Investors seem to think so as ratings improve at key networks led by Nickelodeon and MTVViacom shares — which closed Friday at $57.78 — are up 7.8% so far in 2013, and about 20% over the last six months. But analysts are divided about when the company might benefit from the upturn, and how significant it could be. Macquarie Equities Research’s Tim Nollen became more optimistic this morning as he raised his price target to $62 from $47 ahead of January 31, when the entertainment company releases its earnings results for the last three months of 2012. Solid performances by shows including iCarly and Teenage Mutant Ninja Turtles helped Nickelodeon beat Disney Channel in total-day viewers for 16 of the last 17 weeks, he notes — and Nick’s performance will look especially impressive in February when compared to last year when its ratings were down 30%. Although MTV’s ratings are still down by double-digit percentages, if that changes with shows including Snooki & JWOWW and Buckwild then it “would ease concerns that we and others have had about Viacom’s ability to replenish content,” Nollen says. Janney Capital Markets’ Tony Wible also cited the ratings last week when he upped Viacom to “buy” from “neutral” with a $65 target price. In addition, he’s upbeat about “a more promising Paramount slate, and a lean expense structure.”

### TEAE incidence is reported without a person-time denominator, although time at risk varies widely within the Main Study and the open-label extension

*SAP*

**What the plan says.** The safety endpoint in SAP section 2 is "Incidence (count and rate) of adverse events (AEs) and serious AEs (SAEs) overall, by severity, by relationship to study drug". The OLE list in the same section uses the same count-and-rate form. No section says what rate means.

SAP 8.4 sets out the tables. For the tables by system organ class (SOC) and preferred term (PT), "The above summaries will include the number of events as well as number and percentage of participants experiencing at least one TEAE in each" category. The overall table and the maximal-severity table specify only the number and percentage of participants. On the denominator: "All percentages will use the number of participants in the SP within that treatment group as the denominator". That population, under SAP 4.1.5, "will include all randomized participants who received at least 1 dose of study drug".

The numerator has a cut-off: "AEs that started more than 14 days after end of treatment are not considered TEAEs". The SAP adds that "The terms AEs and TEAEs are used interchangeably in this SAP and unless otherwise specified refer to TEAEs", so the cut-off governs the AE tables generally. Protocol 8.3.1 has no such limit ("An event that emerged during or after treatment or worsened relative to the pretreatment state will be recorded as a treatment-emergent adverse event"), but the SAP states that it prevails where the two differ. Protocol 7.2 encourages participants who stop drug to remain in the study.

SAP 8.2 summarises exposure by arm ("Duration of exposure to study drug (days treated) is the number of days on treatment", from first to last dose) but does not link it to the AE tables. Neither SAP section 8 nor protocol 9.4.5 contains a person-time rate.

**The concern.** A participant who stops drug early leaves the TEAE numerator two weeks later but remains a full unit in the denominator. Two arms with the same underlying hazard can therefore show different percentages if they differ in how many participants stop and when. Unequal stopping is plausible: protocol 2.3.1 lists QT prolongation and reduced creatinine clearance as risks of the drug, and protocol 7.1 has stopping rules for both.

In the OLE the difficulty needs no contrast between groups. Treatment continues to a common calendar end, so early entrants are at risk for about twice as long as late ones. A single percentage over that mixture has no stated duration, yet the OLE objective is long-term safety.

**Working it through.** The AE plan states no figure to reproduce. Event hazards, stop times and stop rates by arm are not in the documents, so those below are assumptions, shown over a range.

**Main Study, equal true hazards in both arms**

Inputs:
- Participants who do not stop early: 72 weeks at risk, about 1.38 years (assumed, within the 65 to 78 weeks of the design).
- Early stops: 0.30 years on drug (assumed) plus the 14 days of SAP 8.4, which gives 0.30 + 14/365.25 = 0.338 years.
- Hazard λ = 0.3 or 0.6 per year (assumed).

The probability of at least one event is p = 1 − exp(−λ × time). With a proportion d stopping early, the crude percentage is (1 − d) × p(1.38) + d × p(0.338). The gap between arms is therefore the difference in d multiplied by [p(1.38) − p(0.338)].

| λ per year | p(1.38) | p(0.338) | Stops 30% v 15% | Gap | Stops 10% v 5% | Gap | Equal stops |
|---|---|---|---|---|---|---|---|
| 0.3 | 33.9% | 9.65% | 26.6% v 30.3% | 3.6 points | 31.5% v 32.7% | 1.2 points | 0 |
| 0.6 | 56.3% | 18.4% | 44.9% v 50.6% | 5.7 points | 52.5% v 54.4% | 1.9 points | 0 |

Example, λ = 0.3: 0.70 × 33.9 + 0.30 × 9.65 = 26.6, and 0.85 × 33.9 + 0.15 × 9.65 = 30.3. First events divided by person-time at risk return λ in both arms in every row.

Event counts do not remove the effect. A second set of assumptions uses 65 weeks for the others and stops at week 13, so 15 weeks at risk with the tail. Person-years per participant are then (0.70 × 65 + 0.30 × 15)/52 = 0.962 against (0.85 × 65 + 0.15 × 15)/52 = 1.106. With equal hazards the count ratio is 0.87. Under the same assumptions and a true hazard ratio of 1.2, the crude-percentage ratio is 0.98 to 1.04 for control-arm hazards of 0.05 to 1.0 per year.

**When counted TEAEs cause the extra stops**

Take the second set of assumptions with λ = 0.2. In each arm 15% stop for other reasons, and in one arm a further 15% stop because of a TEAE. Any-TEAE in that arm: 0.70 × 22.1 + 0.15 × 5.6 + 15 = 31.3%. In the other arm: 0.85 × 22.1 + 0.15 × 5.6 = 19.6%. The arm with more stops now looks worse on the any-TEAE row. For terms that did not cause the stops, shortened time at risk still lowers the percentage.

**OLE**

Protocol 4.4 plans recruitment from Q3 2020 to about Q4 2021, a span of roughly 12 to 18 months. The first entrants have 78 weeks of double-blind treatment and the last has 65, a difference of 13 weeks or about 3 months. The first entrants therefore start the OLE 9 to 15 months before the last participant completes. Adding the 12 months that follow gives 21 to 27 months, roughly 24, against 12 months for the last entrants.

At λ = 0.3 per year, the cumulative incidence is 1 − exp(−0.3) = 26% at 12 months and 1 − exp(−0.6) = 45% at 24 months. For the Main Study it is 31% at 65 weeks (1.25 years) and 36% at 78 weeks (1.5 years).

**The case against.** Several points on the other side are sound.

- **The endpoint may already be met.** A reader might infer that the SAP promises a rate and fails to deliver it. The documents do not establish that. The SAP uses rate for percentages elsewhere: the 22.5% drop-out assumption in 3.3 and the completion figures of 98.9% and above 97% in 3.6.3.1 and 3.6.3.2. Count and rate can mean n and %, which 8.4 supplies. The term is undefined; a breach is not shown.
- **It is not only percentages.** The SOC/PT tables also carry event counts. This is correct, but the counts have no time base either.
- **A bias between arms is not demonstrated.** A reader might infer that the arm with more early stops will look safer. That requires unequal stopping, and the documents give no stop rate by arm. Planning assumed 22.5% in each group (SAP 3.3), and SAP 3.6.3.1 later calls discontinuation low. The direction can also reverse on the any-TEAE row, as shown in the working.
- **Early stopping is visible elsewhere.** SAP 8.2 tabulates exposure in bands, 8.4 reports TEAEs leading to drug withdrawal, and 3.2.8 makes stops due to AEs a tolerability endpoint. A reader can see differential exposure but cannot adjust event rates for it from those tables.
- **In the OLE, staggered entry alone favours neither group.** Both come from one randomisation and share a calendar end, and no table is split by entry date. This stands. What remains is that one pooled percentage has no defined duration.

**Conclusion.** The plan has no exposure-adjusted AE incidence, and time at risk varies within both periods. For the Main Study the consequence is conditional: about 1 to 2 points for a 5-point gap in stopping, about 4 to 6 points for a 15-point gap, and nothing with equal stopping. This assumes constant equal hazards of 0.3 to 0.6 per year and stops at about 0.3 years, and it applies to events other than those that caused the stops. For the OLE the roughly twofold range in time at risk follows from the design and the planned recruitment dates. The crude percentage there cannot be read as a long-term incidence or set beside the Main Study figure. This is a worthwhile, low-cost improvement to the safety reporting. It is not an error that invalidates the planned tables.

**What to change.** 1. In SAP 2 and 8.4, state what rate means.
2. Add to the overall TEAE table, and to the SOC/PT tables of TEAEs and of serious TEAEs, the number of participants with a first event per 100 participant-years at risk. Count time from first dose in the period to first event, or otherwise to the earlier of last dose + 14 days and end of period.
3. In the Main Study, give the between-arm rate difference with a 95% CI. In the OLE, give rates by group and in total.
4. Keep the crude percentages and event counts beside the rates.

RBC Capital Markets’ David Bank is a little warier this morning, sticking by his $64 price target. The improvement in ratings probably won’t translate into a significant bump in ad sales until the second half of this year. Indeed, he lowered his estimate for Media Networks advertising and ancillary revenues for the year-end quarter noting that toy makers held back in their holiday ad buys and sales of TV shows on DVD “continues to struggle.” Last week UBS Investment Research’s John Janedis reiterated his $51 price target noting that while ratings are improving “they are still not where they need to be for sustainable/industry-like ad growth.” He and the other analysts also note that the anemic performance of DreamWorks Animation’s Rise Of The Guardians will result in disappointing film distribution revenues for Viacom.

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